Recent simulations and hard sphere colloid suspension experiments have documented the failure of ideal MCT critical power law form of the alpha time.94, 95 In Fig. 6 we present no adjustable parameter calculations, in two representations, based on both ECNLE theory and the prior NLE approach; the vertical scale is shifted to align the theory curve with the data at lower (non-glassy) volume fractions. NLE theory appears to be accurate only when barriers are relatively low, as recently documented irrespective of integral equation theory input.19, 94 On the other hand, including collective elastic effects dramatically improves the predictions at high φ , although the growth still appears to be slightly too weak, possibly due to the PY structural input to the theory employed here.96 The monodisperse hard sphere theory predicts a quantitatively larger alpha time which seems expected given experiments and simulation employ polydisperse models which speed up dynamics.19

J. Chem. Phys. 140, 194506 (2014)

lision physics until φ ≈ 0.5. Comparing to Fig. 4 shows that for 0.5 < φ < 0.54 the activated contribution to relaxation is controlled by the local non-cooperative process, and the elastic barrier is effectively negligible. At φ X ≈ 0.54, the hopping timescale begins to dominate and the growth of the elastic barrier becomes appreciable, ultimately being the most important factor controlling the increase of the alpha time beyond φ ≈ 0.57–0.58. In the log-linear representation of the main frame of Fig. 6 there is always significant curvature. Berthier and Witten97 proposed that the reduced pressure (compressibility factor, Z = βP/ρ) of a hard sphere fluid is analogous to inverse temperature of a thermal liquid, Z ↔ T−1 . The inset to Fig. 6 explores our theoretical predictions in this “Angell– like” representation using the Carnahan-Starling equation of state:68 Z=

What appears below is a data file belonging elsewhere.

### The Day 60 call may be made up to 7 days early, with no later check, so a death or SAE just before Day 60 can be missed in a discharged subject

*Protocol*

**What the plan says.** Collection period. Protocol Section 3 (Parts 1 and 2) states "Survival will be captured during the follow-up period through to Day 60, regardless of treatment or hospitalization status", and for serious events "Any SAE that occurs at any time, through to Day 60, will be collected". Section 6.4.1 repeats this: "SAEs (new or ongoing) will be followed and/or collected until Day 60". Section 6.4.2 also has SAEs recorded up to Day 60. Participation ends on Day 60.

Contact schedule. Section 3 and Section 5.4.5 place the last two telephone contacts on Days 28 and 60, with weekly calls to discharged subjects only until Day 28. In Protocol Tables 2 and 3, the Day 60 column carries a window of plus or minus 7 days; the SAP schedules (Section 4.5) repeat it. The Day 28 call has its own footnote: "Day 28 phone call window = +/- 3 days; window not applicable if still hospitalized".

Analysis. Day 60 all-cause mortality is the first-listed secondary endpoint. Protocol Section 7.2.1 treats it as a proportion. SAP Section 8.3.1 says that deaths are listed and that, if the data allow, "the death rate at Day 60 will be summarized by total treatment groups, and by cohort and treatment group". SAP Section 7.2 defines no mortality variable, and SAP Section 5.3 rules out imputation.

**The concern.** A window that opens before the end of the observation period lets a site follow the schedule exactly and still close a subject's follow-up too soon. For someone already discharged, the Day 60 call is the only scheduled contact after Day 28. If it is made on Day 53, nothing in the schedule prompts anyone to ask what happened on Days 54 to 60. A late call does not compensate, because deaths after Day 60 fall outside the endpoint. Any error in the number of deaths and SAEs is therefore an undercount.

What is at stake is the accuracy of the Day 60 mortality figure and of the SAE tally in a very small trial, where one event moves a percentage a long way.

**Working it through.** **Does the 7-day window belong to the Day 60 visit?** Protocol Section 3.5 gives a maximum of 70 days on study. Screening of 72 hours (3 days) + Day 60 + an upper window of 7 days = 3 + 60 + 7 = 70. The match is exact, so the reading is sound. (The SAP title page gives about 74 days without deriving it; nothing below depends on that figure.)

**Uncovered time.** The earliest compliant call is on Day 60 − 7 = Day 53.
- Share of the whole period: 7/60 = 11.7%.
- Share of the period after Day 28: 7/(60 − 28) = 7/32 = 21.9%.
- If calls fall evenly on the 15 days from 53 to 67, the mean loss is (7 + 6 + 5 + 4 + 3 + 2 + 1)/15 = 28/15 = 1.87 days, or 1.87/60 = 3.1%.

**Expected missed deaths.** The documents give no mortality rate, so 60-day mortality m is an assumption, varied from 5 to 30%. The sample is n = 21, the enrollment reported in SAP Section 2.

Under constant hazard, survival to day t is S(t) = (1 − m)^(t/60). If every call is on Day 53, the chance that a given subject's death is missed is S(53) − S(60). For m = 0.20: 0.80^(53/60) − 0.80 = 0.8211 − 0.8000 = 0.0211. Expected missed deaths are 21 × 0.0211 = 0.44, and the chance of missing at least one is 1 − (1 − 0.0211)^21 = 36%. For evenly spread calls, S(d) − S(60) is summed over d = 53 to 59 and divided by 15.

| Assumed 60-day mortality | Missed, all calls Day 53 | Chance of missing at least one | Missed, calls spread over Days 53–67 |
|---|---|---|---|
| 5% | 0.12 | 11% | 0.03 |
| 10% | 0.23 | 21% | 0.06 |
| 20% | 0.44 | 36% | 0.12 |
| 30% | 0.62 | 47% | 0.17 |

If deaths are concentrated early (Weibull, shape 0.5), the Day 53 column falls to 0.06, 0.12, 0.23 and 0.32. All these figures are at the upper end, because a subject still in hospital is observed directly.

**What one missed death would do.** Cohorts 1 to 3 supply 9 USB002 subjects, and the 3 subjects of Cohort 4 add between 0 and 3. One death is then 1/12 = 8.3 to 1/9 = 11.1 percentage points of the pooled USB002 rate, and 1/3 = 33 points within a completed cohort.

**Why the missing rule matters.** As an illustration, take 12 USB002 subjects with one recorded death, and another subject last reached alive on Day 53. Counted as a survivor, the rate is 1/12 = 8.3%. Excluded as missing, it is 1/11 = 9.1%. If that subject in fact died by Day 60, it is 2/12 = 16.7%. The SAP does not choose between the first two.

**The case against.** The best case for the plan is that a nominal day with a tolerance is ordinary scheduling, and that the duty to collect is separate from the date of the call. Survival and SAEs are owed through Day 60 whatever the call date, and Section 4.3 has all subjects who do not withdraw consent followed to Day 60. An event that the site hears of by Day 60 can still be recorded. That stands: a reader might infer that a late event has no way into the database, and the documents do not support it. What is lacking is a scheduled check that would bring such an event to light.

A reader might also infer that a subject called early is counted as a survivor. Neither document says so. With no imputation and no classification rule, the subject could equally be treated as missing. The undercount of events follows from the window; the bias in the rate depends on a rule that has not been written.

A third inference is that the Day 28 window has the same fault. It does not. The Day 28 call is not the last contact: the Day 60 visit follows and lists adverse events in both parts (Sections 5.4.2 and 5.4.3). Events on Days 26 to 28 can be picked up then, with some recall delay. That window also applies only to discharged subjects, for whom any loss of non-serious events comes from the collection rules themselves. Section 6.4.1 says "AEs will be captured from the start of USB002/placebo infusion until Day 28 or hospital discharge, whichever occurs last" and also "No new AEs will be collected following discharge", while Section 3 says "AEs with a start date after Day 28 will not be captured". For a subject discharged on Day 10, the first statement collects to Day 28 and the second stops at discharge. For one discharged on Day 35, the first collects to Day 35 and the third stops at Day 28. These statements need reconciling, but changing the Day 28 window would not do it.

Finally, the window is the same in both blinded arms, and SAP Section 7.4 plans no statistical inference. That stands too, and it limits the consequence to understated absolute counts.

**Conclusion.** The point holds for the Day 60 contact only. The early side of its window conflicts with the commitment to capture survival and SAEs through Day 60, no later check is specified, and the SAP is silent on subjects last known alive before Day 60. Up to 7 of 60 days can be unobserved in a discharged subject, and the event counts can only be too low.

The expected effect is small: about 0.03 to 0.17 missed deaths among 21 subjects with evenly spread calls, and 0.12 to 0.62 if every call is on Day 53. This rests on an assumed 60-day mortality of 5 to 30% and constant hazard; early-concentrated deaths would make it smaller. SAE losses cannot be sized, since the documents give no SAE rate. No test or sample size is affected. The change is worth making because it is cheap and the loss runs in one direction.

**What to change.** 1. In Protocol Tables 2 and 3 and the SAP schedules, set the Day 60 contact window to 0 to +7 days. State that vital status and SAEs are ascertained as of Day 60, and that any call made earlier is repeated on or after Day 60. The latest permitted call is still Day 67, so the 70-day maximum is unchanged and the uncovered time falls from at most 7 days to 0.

1 1 + 2φ + 3φ 2 2 1 + φ + φ2 + . 3 (1 − φ)2 3 (1 − φ)3

(36)

The local NLE theory alpha time displays an interesting behavior in this representation. At low pressures, it is dominated by the dressed binary collision process and yet appears effectively Arrhenius; thus the apparent Arrhenius behavior is a result of both the low barrier local activated process and binary collision physics. At higher pressures, the NLE barrier becomes sufficiently high (Z ≥ 18) that it controls the relaxation time, and again an apparent Arrhenius behavior is predicted over a rather narrow range of Z but with a larger effective non-cooperative barrier. The emergence of super-Arrhenius behavior at high pressures (Z > 22–23) is almost entirely due to the collective elastic barrier. Fig. 7 compares our calculations with phenomenological forms, including Arrhenius behavior, τα ∼ ecZ ,

(37)